Here are some links to some event kit lists as examples:
- RAB – http://www.rabmountainmarathon.com/details/#displayCompetitorsKITEQUIPMENT
- SLMM – http://www.slmm.org.uk/rules/
- LAMM – http://www.lamm.co.uk/2014/final_details.htm (you’ll need to scroll down!)
Getting your kit right is essential. Both bulk and weight are critical considerations and your kit will get honed over time, however this shouldn’t be seen as a barrier to the event. My advice would be enter, beg/ borrow/ steal kit then once you realise it’s the event for you then you can start on the delightful journey to kit nirvana.
A friend of mine managed to get his kit for the LAMM down to just 3.4kg including 0.5 ltr of water and all his food (0.5kg). This is beyond obsessive and I salute him for it! My kit is down to less than 5kg as a solo competitor (primarily as I take loads of food) and for the RAB which I did as a pair I managed to get my kit into a Slab 12 race vest (although this did arose suspicion and a kit check at the end – passed of course). Every gram counts and it’s a great money pit.
I’ll do a secondary posting on kit, but my final word on it would be that all sorts of weird items become essential; e.g., 2 plastic bags big enough to fit your feet in. Why? Well, your shoes are guaranteed to be soaking at the end of day one, so if you’ve gone with the luxury of a fresh pair of socks then at the overnight camp you will be happy you have bags to put your feet in before they go in your shoes and it will ensure those sock stay dry at least until the next morning.
I’m sold, where can I find these great events?
Without a doubt the most challenging and ultimately rewarding event I’ve taken part in is Dark Mountains (http://www.marmot-dark-mountains.com/ – you may even spot me on the website J) however I would not recommend this for beginners. There is a score format which does make it accessible, but only if you have solid mountain skills and can make a good decision; i.e., to call time on it when you are starting to deteriorate. Last year I did the A course (second from top) with Braddan Johnson and it took 15.5 hours – we battled through extreme winds, rain, sleet, hail, snow (blizzard and whiteout) almost got into our bothy at one point, but finished in everything we had out there (my top layer was 2* long sleeve super warm tops, Montane Fireball smock and a Paramo adventure light smock) we also mis-punched on the last control so we didn’t even get a finish! Despite this I rank it as the best single day event (MM and non-MM) I’ve taken part in.
SLMM – http://www.slmm.org.uk/ This is the first one I did and I’d recommend it to anybody. Super friendly, great time of year for weather and the courses (as per the link above) have something for everyone. I also love it as I can compete as a solo as this way my Nav indiscretions only affect me!
RAB MM – http://www.rabmountainmarathon.com/ I have a rapidly growing love for the Score format and this event is run to perfection. The course this year (designed by Charlie at Mountain Run) was terrific with starkly different terrains on the different days. Great atmosphere and highly recommended for both beginners and experienced alike.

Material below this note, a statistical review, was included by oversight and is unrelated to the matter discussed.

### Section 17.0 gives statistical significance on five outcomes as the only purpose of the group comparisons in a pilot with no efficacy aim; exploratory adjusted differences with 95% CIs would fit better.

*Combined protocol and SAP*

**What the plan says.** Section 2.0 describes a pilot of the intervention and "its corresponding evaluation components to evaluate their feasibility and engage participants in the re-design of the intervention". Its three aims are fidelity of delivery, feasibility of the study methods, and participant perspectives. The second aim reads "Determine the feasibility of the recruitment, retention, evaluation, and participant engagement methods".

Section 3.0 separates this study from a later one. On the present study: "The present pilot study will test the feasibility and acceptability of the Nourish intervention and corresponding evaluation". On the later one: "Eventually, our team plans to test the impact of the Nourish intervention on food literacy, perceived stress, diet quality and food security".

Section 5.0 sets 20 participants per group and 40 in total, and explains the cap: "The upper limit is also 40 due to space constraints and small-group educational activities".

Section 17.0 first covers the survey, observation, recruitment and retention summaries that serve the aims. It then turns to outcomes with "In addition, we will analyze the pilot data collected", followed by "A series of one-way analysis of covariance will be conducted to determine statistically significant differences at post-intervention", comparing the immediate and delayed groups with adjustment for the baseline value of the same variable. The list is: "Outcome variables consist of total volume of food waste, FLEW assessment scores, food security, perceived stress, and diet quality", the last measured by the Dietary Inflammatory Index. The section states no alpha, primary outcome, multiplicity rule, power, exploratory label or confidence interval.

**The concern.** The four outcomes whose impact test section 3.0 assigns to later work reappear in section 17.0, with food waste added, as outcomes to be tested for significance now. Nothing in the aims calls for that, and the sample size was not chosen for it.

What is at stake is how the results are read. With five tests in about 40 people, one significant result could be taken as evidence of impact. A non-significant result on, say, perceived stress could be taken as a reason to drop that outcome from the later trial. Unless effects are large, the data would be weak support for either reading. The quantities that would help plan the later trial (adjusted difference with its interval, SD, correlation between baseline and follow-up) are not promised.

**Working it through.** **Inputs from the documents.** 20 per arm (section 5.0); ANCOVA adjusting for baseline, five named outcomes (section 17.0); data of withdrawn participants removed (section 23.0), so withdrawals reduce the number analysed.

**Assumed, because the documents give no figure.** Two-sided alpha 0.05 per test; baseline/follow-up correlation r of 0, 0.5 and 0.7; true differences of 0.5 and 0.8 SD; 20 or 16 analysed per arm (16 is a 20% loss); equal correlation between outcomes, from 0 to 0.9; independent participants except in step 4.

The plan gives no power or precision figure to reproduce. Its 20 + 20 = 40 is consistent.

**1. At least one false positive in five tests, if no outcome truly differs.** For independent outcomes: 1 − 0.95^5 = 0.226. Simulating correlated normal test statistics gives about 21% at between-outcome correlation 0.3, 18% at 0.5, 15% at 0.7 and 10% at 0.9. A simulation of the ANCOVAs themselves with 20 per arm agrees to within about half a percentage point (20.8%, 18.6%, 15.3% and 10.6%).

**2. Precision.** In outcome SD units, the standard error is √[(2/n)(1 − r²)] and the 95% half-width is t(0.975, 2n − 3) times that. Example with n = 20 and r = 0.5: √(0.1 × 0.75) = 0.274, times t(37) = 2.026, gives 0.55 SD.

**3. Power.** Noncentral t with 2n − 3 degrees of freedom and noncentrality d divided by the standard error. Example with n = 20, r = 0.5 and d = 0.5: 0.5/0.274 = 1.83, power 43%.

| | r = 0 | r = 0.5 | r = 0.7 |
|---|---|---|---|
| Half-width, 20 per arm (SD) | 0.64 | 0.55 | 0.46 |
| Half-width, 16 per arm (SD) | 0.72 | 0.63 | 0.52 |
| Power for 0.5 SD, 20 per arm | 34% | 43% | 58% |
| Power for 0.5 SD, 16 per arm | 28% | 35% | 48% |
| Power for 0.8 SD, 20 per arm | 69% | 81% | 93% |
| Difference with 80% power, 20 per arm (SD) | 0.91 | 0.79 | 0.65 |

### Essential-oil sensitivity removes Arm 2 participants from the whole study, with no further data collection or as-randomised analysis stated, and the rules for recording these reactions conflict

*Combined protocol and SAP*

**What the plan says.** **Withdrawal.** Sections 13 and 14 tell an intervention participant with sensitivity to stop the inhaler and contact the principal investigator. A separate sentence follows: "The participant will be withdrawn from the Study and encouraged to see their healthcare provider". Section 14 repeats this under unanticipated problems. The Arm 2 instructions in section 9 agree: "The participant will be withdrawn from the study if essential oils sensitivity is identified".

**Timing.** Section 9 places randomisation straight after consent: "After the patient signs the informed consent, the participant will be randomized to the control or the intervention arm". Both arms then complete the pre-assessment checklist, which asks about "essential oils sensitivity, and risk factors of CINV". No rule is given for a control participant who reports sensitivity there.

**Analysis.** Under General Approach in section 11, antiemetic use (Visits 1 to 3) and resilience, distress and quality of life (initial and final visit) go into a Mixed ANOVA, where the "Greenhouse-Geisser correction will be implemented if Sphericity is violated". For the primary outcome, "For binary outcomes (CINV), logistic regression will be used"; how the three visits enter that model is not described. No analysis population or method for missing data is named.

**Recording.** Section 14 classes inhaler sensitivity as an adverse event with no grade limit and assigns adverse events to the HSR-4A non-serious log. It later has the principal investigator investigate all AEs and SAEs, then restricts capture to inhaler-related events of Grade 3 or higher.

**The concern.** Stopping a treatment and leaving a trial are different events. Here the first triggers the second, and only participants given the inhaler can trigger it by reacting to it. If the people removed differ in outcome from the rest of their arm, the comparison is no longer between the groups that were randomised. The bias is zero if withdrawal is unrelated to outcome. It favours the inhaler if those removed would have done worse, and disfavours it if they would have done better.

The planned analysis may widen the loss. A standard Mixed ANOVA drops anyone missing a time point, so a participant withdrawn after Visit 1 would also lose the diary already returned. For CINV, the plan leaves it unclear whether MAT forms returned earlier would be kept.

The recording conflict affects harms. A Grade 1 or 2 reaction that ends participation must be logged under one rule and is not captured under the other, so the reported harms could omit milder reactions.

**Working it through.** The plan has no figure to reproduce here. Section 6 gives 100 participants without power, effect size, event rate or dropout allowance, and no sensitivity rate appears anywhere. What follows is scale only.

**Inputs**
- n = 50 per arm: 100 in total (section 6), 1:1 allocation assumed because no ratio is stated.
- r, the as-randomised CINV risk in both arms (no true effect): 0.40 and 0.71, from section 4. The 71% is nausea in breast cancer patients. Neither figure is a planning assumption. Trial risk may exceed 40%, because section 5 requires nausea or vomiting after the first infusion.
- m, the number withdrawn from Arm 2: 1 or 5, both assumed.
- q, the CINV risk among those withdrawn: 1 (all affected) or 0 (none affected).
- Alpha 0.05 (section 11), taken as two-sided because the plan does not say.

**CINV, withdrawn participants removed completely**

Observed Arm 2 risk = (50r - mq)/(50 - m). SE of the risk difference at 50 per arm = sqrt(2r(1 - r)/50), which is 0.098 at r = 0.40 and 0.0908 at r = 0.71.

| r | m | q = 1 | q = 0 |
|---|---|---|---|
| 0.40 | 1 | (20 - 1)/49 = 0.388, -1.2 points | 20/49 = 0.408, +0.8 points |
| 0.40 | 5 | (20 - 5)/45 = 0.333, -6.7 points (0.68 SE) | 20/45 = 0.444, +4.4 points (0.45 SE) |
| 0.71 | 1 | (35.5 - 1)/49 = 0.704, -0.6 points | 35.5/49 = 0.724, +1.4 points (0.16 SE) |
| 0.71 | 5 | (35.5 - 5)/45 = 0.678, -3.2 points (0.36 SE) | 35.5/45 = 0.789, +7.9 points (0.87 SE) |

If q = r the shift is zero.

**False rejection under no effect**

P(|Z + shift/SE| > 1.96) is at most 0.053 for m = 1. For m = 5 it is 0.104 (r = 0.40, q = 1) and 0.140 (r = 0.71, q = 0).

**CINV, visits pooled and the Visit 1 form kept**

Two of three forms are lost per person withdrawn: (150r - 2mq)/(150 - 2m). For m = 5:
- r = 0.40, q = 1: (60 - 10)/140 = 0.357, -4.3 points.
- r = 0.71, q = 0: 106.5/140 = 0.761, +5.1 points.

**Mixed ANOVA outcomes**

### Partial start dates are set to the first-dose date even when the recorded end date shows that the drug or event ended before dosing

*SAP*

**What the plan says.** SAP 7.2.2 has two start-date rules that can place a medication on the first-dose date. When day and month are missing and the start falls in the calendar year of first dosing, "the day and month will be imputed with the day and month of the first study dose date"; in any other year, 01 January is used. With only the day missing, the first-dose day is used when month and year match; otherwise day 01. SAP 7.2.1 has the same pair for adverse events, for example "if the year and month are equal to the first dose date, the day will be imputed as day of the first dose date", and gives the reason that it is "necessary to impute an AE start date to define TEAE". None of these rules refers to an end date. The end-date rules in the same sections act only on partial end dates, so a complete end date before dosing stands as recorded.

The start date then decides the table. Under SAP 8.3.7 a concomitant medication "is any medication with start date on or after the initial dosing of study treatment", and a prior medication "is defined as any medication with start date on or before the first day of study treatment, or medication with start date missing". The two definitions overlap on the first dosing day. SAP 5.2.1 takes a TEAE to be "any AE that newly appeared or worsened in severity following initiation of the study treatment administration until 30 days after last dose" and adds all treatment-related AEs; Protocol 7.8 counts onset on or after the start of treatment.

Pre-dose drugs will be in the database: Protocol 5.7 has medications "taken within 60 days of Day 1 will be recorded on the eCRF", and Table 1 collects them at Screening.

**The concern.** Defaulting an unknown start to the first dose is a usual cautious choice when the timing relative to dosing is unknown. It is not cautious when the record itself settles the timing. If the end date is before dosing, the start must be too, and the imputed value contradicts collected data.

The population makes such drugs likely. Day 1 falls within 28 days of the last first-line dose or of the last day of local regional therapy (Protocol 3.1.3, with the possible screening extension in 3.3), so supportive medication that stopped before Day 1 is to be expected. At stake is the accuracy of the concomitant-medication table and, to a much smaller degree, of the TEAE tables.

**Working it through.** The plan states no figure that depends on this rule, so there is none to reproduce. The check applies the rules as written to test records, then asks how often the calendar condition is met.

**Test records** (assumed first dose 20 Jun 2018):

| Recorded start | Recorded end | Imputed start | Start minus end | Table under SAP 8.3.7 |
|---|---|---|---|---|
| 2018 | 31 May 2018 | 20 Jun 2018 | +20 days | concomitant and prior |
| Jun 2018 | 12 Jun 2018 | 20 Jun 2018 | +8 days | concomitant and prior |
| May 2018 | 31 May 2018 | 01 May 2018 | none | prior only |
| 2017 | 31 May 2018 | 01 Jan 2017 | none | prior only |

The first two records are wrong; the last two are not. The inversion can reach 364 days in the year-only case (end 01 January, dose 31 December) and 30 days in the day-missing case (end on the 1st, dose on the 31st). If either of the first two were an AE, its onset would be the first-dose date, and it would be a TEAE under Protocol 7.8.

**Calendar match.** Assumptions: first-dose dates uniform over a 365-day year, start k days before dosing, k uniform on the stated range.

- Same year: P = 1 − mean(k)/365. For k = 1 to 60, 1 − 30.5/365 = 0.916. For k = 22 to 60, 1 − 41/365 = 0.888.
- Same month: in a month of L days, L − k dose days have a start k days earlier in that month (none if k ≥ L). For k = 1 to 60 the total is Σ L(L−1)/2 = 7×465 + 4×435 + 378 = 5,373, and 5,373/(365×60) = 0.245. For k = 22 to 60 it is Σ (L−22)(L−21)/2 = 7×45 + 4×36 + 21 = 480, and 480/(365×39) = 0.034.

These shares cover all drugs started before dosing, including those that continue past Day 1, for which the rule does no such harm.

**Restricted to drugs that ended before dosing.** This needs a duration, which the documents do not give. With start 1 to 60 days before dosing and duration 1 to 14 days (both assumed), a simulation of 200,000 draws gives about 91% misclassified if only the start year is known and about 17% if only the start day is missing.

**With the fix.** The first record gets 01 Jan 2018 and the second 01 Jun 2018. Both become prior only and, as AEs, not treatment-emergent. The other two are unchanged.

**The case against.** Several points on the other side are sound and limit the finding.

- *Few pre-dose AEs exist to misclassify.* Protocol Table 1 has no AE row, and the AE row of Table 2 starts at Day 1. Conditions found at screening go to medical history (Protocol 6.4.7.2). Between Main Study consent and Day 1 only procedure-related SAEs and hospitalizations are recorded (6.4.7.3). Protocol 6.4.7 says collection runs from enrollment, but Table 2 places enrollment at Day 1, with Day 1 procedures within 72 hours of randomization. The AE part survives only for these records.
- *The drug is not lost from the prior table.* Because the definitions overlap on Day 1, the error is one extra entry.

LAMM – http://www.lamm.co.uk/index.html Very much want to try this one out. Self dubbed ‘The connoisseur’s Mountain Marathon it has a history of steep and big mountains, but it’s remote Scottish location means that it really means Friday and Monday off for those of us further afield.
The Highlander – http://www.handsonevents.co.uk/?page_id=13 Featuring a Ceilidh at halfway it kinda sets itself up for a sociable event! It’s in Scotland surprisingly enough and takes place at the end of April. Again, it’s one I’m keen to have a go at.
The OMM – http://www.theomm.com/events/OMM_Original/ The Original Mountain Marathon (OMM) (formerly the KIMM – Karrimor International MM ) has had a bit of bad press within the community of late, and the weather at the end of October rarely helps things. I will however report back after doing it myself this year!
RAB Mini – http://www.darkandwhite.co.uk/mountain-marathons.asp Again, something I want to try, more of a long distance Orienteering event in that you don’t need your overnight kit – I hope to get one or two in the bag this year or next.
Haglöfs Open5 Series – http://www.openadventure.com/open5/ These are a combination with mountain biking. A fantastic format and one I will certainly look to try out next year.
You don’t need to be an expert or have all the best kit. You just need a sense of adventure and basic understanding of a how to use a map and compass.
Control Description –What I refer to as the cryptic clue, it states where the box is, examples include ‘Crag foot’, ‘Stream junction’, and the dreaded ‘Re-entrant’ (often the most ambiguous of the lot). Once you understand all the terms it’s pretty simple really, and really quite helpful (not how I felt about them on my first MM!)
Controls – These are also known as “dibber boxes” essentially it’s an electronic box which you place an electronic “dibber” in, it beeps to let you know it has recorded you being there.
Dibber – An electronic key which are commonly used for timing in events such as ultras and are regularly used in Orienteering competitions. They are the modern day equivalent of a control punch (used to punch a specific set of holes in your orienteering card to show you’ve been to the location)
Download – Dibber is placed in a dibber box to download all the information from it – showing which controls people have been to.
Open Fell Land – Uncultivated high ground where there may be no path, a sheep trod, footpath or even a bridleway running through it. Still not sure, look at the Bob Graham route or even better, go out to a Fell race details of when and where are here: http://fellrunner.org.uk/races.php